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Featured Education Matters guests:
- Regina Fuentes, Columbus Education Association member
- Regina R. Fuentes is a 24 year veteran English teacher at Eastmoor Academy High School. She has worked for Columbus City Schools her entire teaching career. Regina is also an alumni of CCS, Northland graduating Class of 1994. For the last six years she has also served in the position of Spokesperson for the Columbus Education Association and was an important voice in the 2022 teacher strike.
- Annelise Taggart, Columbus Education Association member
- Annelise Taggart is in her 7th year teaching Elementary Art in Columbus City Schools. She has taught under at least six different principals, at five different buildings, from four different classrooms, two different carts, and from her laptop. Annelise has served as a Faculty Representative for the Visual Art Unit of the Columbus Education Association for 5 years, previously served as a Member Ambassador for Ohio's New Educators and Chair of Columbus Early Career Educators, and proudly served for the first time this past year as a member of the core bargaining team negotiating the 2022-2025 Master Agreement.
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Video of Columbus Education members on picket line 0:17
"When CEA is under attack, what do we do?" "Stand up, fight back!" "What do we do?" "Stand up, fight back!"
Katie Olmsted 0:25
Those are the voices of just a few of the more than 4,000 Columbus teachers, librarians, nurses, counselors, psychologists and other education professionals who were walking the picket line last summer during the Columbus Education Association's first strike since 1975. Their three day strike, just as the school year was supposed to be getting underway, ended in monumental victories for Columbus students, educators, and the community. We're talking everything from ensuring students are learning in climate controlled buildings with smaller class sizes to improvements in working conditions that will ensure the district can attract and retain great teachers for years to come. I'm Katie Olmsted, and on this episode of Education Matters, we are taking a look at what has happened in the six months since the Columbus Education Association strike and what work is still ahead. So we asked CEA members Regina Fuentes and Annelise Taggart to share their thoughts. Regina Fuentes is an English teacher at Eastmoor Academy High School who served as CEA spokesperson during the crisis. And Annelise Taggart teaches art at Easthaven Elementary School. She was on the bargaining team for CEA during this latest contract fight. Let's take a listen.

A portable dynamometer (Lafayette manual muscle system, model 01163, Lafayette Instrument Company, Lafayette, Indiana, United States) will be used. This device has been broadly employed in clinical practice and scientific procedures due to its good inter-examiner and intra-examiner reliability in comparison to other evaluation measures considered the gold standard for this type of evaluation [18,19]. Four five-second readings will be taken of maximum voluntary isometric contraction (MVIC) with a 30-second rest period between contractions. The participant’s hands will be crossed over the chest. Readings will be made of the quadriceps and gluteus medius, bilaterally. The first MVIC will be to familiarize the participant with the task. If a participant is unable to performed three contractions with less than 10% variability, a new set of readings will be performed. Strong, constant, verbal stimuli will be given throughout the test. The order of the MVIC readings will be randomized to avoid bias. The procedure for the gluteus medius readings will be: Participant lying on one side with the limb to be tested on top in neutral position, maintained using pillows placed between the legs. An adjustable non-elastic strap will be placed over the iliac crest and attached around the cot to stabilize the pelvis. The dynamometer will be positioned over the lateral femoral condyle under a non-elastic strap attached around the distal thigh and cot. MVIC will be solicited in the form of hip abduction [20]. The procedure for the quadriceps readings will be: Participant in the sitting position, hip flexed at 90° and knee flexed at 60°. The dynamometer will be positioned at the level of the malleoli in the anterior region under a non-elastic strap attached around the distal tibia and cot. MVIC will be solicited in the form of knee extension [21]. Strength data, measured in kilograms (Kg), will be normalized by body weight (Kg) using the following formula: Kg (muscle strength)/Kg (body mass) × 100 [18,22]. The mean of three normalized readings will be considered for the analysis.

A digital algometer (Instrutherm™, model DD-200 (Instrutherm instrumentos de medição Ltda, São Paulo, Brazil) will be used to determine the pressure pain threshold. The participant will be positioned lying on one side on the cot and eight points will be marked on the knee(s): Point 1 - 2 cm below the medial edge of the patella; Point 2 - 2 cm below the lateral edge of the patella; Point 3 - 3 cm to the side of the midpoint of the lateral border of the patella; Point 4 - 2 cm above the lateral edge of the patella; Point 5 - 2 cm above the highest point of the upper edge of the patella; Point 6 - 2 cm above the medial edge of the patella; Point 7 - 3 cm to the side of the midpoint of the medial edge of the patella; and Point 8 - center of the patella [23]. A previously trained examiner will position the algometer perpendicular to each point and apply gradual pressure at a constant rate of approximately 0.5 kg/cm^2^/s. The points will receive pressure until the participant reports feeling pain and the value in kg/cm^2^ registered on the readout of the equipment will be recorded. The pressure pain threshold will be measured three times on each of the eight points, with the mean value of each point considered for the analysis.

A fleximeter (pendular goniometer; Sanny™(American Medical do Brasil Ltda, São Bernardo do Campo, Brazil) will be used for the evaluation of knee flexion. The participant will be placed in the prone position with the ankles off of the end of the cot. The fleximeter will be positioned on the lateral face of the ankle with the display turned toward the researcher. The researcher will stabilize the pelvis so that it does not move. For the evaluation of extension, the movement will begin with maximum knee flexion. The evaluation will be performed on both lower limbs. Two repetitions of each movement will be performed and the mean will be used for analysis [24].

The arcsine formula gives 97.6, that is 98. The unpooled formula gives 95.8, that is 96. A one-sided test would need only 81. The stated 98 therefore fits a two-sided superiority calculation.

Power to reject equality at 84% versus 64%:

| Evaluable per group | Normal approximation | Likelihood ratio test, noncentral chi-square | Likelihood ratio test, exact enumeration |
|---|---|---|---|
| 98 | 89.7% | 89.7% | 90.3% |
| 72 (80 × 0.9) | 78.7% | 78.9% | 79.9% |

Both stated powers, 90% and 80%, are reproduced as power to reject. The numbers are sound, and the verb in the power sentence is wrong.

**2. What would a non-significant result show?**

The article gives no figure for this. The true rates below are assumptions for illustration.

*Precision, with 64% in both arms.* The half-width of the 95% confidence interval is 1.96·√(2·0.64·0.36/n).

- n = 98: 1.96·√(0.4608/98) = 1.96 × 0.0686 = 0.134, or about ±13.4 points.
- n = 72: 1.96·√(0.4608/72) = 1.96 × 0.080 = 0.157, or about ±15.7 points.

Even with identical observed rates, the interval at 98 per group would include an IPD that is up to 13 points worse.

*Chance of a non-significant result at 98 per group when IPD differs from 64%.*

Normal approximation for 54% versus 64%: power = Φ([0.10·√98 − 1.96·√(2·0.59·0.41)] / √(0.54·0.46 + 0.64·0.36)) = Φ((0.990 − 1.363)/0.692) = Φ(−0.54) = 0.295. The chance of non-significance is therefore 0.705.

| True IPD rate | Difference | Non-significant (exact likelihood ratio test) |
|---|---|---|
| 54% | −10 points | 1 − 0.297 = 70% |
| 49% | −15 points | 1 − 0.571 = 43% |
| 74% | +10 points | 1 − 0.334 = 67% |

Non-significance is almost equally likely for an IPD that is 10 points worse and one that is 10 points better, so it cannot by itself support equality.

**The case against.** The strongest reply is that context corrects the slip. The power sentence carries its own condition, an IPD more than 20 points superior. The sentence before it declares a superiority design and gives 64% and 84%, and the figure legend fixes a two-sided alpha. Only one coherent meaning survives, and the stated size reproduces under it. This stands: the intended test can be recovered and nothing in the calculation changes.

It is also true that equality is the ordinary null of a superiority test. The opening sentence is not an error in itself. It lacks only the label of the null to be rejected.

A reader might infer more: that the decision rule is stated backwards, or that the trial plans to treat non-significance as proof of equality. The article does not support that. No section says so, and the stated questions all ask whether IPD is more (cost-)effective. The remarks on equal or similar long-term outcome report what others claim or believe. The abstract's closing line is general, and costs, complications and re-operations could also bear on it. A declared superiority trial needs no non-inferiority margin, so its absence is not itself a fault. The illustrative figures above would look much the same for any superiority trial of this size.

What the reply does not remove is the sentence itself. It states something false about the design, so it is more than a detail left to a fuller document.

Regina Fuentes, Anneliese Taggart, thank you so much for taking the time to sit down with us to talk about what happened and what has happened since that CEA strike that changed so much. August 22, 2022 was the first day of the strike. And it had been building to that point for a long time. What can you tell me about what led to that moment?
Regina Fuentes 2:16
This is Regina. And we go back into March of the previous school year to start the negotiation process and start thinking about what it is that we want to ask for of the district in our contract negotiations. So we were ready. I think our members, of course, were nervous. They were, you know, anticipating things to get done. And it just wasn't happening.
Katie Olmsted 2:44
Annelise, you were in the room where it happens. You were part of the bargaining team. In the months between March and August, what was the atmosphere like?
Annelise Taggart 2:55
There was a lot that happened between March and August. On our end, we met as a core team. And we sat at the table with the board's team for hours and hours and hours. Before we got to the point in August, where we were looking at the 10 day notice and the strike vote. We had been at the table - I don't remember exactly how many sessions we had between March and the end of the school year - But we had been at the table multiple sessions; we weren't making progress on a lot of our really big items at that point; and we were looking at a lot of summer dates and met a lot of resistance from the board to schedule those summer dates. So we we knew that we were facing an uphill battle and facing a long road ahead. And then we had, you know, a wonderful Membership Action Team, who was standing behind us the entire time and helping communicate with the general membership what was happening and keeping that that spirit and the energy alive as we went into the summer. That was really critical for us, keeping you know, momentum as we went into June and July, and then August.